I occasionally (ha!) get drawn into rather ridiculous (often interesting) Facebook discussions. Unfortunately these Facebook discussions are stuck on another person’s page when they really should be open for wider discussion. I won’t identify who made the statement that started this, but use it as the start of a blog post.
Sorry Alain, but the Bible is the inerrant word of God filled with circular logic that honestly takes little faith to comprehend, just the ability to read, comprehend and search for truth. Both historical and archeological evidence exist to prove it. Many don’t want to see and understand, and I accept that. But your not believing in it doesn’t make it so. But soon, very soon perhaps, you’ll figure it out.
Sadly then it may be too late.
How can I not respond to something like that?
Inerrant word of God? It’s precisely this type of arrogance that turns people off of religion. Again, you have faith that it is. As is typical of so many in Christianity (and many other religions for that matter), what others have to say is irrelevant. The stand is: believe or be damned. No room for tough questions, wondering about inconsistencies or outright contradictions. It is either accept all at face value, or nothing. And whose interpretation of the Bible should be considered “inerrant fact?”
There is archeological and historical evidence that supports some of what is said in the Bible, but not all of it. It also does not prove conclusively in the existence of God. That is an inerrant fact. There is not one shred of proof we’ve found that God exists. If anyone has proof, please show me. We’d all love to see it.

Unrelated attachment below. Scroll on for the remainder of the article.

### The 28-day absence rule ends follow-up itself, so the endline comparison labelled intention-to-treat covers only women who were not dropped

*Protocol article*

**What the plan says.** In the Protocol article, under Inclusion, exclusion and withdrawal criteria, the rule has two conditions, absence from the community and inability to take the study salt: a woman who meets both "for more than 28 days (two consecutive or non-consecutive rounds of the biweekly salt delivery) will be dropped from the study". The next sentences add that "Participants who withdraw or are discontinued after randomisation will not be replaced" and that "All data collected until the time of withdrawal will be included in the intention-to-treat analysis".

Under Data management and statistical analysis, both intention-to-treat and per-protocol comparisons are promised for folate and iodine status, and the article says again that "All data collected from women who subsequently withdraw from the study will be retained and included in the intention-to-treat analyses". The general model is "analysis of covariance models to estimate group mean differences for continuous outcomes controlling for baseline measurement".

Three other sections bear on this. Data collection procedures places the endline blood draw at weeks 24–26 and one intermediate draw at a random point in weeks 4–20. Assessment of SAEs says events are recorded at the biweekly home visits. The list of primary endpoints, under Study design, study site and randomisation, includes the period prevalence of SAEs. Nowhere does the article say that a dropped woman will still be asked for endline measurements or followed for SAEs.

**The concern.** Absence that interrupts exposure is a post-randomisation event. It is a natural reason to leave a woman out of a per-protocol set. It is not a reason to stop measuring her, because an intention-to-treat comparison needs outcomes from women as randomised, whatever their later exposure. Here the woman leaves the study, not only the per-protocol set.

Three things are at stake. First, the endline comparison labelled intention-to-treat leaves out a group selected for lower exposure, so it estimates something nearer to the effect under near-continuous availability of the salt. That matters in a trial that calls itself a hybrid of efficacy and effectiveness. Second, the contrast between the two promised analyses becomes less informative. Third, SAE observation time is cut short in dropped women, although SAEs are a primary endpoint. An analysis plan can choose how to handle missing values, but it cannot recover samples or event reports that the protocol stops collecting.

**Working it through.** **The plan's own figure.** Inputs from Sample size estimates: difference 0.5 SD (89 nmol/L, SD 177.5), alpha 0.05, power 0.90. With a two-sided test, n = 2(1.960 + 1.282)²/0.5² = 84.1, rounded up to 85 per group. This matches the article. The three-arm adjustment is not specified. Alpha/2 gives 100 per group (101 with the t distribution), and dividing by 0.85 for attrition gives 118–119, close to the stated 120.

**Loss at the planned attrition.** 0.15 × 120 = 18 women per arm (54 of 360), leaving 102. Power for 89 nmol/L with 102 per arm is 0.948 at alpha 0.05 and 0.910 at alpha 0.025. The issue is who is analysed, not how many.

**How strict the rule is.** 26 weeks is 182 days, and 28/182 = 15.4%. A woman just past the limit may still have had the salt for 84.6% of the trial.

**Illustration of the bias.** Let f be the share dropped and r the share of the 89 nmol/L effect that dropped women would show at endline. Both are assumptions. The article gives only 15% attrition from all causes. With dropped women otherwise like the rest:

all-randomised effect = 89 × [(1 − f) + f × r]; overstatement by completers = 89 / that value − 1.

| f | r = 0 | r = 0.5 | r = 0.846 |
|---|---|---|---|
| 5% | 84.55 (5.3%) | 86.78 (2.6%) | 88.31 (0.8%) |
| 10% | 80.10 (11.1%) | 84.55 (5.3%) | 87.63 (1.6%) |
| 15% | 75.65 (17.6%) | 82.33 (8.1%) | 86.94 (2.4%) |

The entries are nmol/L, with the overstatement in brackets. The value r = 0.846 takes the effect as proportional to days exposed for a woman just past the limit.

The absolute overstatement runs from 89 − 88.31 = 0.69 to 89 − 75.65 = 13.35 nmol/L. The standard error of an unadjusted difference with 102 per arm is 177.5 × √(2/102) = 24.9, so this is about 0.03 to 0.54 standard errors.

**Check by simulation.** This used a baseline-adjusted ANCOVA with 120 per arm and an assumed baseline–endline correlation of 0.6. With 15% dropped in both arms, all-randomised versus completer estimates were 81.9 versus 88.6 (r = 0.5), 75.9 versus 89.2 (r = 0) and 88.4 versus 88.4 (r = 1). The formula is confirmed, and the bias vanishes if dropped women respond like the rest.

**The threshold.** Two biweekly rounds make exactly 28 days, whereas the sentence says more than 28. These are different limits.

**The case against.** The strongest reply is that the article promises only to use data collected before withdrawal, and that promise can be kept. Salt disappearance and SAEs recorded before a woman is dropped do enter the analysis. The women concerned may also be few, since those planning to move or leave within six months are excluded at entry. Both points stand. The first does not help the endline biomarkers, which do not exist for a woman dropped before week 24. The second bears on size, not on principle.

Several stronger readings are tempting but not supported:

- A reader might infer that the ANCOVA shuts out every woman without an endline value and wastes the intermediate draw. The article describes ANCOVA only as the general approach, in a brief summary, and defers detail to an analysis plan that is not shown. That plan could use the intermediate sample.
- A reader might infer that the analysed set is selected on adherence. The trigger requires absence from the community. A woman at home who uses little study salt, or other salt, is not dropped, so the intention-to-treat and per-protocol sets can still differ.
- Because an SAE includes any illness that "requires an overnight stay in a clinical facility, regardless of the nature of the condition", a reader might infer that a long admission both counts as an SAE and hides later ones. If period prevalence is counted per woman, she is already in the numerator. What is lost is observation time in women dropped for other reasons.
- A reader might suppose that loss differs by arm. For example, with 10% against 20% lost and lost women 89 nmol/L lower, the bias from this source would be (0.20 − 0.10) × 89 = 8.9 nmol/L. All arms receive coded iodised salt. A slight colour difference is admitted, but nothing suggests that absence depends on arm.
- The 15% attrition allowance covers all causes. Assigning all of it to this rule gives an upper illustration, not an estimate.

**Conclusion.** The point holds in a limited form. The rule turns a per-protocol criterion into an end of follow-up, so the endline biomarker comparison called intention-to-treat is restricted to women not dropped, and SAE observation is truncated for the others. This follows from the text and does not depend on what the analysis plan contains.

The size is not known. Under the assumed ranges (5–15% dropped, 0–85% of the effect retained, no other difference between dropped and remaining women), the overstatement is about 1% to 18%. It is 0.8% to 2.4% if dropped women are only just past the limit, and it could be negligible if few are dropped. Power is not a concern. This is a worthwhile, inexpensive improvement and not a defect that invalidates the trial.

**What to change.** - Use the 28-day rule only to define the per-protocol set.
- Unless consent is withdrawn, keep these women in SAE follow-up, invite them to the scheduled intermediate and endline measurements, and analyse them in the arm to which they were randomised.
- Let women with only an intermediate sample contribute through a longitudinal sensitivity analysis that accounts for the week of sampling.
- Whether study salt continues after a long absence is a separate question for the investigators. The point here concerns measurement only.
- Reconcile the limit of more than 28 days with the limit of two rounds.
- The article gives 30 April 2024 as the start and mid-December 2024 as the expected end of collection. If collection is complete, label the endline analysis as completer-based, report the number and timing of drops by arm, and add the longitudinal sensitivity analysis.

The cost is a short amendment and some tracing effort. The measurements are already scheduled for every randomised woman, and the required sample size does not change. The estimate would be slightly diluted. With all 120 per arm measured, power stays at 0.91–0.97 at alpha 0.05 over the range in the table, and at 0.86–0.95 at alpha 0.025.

Then there’s the contention that if you simply read and comprehend, you will believe and see the truth, with the implication that if you don’t read, or maybe do read but don’t agree or see the same “truth” others see, you are somehow ignorant. That, of course, is a matter of opinion.
What I do see is a condescending, smug, arrogant, self-righteous and paternalistic attitude exhibited by many people who have “found God.” I think this is unfortunate because it seems to contradict the Christian ideal of being humble.
I always enjoy it when those who’ve apparently found God make assumptions about me and what I think about God and religion. It’s funny how they are so presumptuous, but never ask. I don’t think they really want to know. They think they know what I believe and don’t believe. Yet another manifestation of arrogance and a paternalistic attitude.
So, what’s the point of all this? All I am saying is that we don’t really have actual, solid proof God exists. What we have are religious texts, written by men, professing to be the word of God. That’s it. It’s all we’ve got.
Am I saying God doesn’t exist? No. Am I saying God does exist? No. I will say that I don’t know. Nobody has proof either way. We will all find out in the end though, I agree.
What we’re left with are a myriad of religious groups causing a lot of problems on Earth, all professing to be acting according to God’s will. They all “know” the true path. Yes indeed, and they’re all building towards a self-fulfilling prophecy of Armageddon.
I don’t necessarily take all of these crazy world events as signs that God exists. I would take them as signs that many people are acting in individual and collective ways, consciously and unconsciously, leading towards these self-fulfilling prophecies.
It’s a shame really, because what so many fail to realize is the real power human beings have to act collectively to solve problems but instead fail to act, effectively giving up control to a small segment of the population who really aren’t acting in the best interests of the wider population.
And of this, there is plenty of historical evidence.
Some interesting reading: